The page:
Centre of attraction…..Pushcart female fruit vendor invades city centre streets

21 May, 2022 - 00:05 0 Views
Centre of attraction…..Pushcart female fruit vendor invades city centre streets Ms Edesi Ndlovu with pushcart

The Chronicle

Lumbidzani Dima, Chronicle Reporter
PUSHCARTS are normally a tool of trade for men who usually frustrate pedestrians in Bulawayo’s city centre but a mother of three has joined them to push her vending business.

Ms Edesi Ndlovu (4) from Emthunzini suburb on the outskirts of Bulawayo, is doing something that has somewhat seen people turning their heads on the streets. She sells fruits using a pushcart which she moves around while carrying her one-year-old baby on her back.

Ms Ndlovu who is originally from Pupu in Lupane Matabeleland North Province, says her rural background shaped her a lot. She attended Insika Primary School and Sibambene Secondary School in Lupane and ran away from home in 1998 to come to Bulawayo to work as a maid.


The only girl in a family of five, Ms Ndlovu said she decided to run away because her mother was against town life saying it will spoil her.

Ms Ndlovu was married in 2005 and only went back to Lupane to see her mother in 2006 after giving birth. She apologised and reconciled with her mother.

In an interview she said she started her vending business using a pushcart in 2020.

Ms Ndlovu said she is not ashamed of what she is doing as she believes that a girl child whether married or not shouldn’t be dependent.

“To every girl out there, take that pushcart and earn a living. Be a woman of influence, be a woman of substance, just do it on your own. You do not have to wait for anyone,” she said.

Ms Ndlovu said she earns an average of US$10 a day and starts her job at around 10AM and knocks off at 6PM.

“There are good days and bad days but I have never gone home empty handed. My customers are mostly those people who buy out of the love of what I am doing as a woman,” she said.

Ms Ndlovu said during the Covid-19-induced lockdown in 2020, she used to walk to town and back to sell her awares.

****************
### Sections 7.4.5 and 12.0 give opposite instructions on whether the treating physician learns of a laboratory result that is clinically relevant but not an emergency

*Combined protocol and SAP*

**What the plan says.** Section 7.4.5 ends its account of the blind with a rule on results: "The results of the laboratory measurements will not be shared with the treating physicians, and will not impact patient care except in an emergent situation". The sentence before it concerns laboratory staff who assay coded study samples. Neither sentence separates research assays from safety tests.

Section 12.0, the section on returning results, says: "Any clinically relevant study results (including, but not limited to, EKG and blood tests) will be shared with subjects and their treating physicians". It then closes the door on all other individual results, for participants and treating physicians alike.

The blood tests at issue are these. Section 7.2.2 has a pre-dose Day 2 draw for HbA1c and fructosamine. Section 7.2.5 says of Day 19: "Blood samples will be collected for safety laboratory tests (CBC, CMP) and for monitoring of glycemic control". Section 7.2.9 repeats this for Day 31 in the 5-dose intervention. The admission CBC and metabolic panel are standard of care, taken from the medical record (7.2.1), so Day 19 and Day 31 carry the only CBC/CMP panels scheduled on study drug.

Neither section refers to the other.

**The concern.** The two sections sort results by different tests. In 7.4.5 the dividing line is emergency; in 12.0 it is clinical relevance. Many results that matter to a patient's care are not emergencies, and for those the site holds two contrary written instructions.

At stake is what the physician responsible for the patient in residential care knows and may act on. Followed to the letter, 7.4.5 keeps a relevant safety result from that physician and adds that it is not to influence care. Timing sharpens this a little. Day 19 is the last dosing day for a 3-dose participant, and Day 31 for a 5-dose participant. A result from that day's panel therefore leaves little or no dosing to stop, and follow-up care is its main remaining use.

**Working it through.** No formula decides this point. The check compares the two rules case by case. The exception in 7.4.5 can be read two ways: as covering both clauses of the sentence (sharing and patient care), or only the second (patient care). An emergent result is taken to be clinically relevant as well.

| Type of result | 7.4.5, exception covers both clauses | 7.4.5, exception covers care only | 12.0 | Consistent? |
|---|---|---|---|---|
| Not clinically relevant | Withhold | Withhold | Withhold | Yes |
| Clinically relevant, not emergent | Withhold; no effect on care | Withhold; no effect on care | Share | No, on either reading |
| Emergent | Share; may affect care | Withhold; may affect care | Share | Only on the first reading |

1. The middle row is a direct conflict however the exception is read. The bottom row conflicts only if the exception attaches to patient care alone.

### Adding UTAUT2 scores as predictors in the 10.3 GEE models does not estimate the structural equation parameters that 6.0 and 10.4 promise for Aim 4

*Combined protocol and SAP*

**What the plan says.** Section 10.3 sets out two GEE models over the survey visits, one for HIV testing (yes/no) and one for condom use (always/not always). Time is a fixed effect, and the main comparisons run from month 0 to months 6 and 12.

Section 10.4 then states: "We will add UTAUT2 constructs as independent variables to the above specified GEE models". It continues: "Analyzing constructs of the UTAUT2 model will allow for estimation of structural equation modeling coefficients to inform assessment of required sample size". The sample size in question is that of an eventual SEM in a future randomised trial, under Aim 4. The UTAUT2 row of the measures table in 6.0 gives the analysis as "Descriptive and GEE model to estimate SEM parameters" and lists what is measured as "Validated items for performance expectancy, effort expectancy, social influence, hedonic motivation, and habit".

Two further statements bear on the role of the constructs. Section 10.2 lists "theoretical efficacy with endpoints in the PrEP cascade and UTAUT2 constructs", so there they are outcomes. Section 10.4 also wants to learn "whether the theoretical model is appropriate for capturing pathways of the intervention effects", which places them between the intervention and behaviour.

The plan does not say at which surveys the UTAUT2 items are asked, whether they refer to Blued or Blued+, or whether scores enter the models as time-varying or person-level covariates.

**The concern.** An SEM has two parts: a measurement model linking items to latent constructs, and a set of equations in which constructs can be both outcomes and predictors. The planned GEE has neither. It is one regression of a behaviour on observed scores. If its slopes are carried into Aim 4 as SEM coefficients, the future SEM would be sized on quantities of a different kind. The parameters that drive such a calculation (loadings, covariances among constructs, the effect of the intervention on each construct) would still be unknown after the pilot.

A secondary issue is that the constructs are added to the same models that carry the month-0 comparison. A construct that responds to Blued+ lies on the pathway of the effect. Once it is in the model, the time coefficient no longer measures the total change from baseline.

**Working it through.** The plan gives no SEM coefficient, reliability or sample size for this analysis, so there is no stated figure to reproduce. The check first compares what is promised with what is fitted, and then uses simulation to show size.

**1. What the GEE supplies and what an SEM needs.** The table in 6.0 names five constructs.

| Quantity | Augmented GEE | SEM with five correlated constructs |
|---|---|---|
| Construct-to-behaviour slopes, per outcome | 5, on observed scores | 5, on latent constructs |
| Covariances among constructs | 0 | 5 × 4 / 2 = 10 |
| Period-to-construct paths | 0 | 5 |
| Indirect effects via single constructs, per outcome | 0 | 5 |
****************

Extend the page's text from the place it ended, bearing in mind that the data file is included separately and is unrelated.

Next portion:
“During lockdown it was very difficult. I would move around with a box of my fruits, selling to people who were queuing to either board buses or enter retail outlets. There was a time when getting into town needed a pass, so I could not board a Zupco bus, so I walked from Emthunzini to the city centre because I had no choice,” she said.

Ms Ndlovu said what made her situation worse was that she was pregnant but believed some of her customers bought from her in sympathy.

“I had customers who would buy the whole crate and pay US$20 which was the average I used to make on a good day. I was able to meet most of my family needs despite the lockdown challenges,” she said.

But why was she desperate to leave Lupane for Bulawayo?

“I finished my Form Four in 1997 and passed just one subject, a B in isiNdebele. Just like any other girl in the rurals who had failed at school I wanted to come to town but my mother refused. She thought I would chase after boys and get pregnant out of wedlock, a thing that she viewed as a disgrace. As the only girl child out of five children she was over-protective,” she said.

Ms Ndlovu said she really wanted to come to Bulawayo, look for a job as a maid and then go back to school but her mother continued denying her the chance. This led her to run away from home aged 18.

“In 1998 I had to run away from home. I packed my bag and hid it in the bush and then I woke up early in the morning and boarded a bus to Bulawayo.

Along the way I remembered that the relatives we had in Bulawayo would send me back home. I then dropped off at some plots where my brother worked. I told him that I ran away and he understood me. I stayed with him till I found a job in Bulawayo,” said Ms Ndlovu.

She said she worked for a Mpopoma suburb family for more than six years.

“I got a chance to go back to school and passed five subjects this time around. I later met my husband who worked at some nursery. We dated for two years before we got married in church,” said Ms Ndlovu.

She said she got married in 2005 and had her first child in 2006 after which she returned home in Lupane to apologise to her mother .

Ms Ndlovu said she later got a job at some local takeaway outlet where she worked for 14 years.

“I asked someone who lives near my uncle’s place in Emakhandeni for some piece jobs and guess what she connected me to a job that lasted 14 good years.

Office auditor

I moved from department to department and I’m sure the only post that I did not hold is being an accountant. I held the position of being an office auditor for five years. It wasn’t smooth all the time but I got to learn how to handle different challenges.

I worked so hard there and that’s where I got money to buy a stand,” said Ms Ndlovu.

She said she left her job in 2018.

“At first I did not know what to do but after a while, I decided to go into this hustling job. I was brought up by parents who taught us that a person should work hard in order to earn a living.

I started by selling tomatoes but I did not like the business. I changed into selling bananas and later all sorts of fruits using a pushcart,” said Ms Ndlovu.

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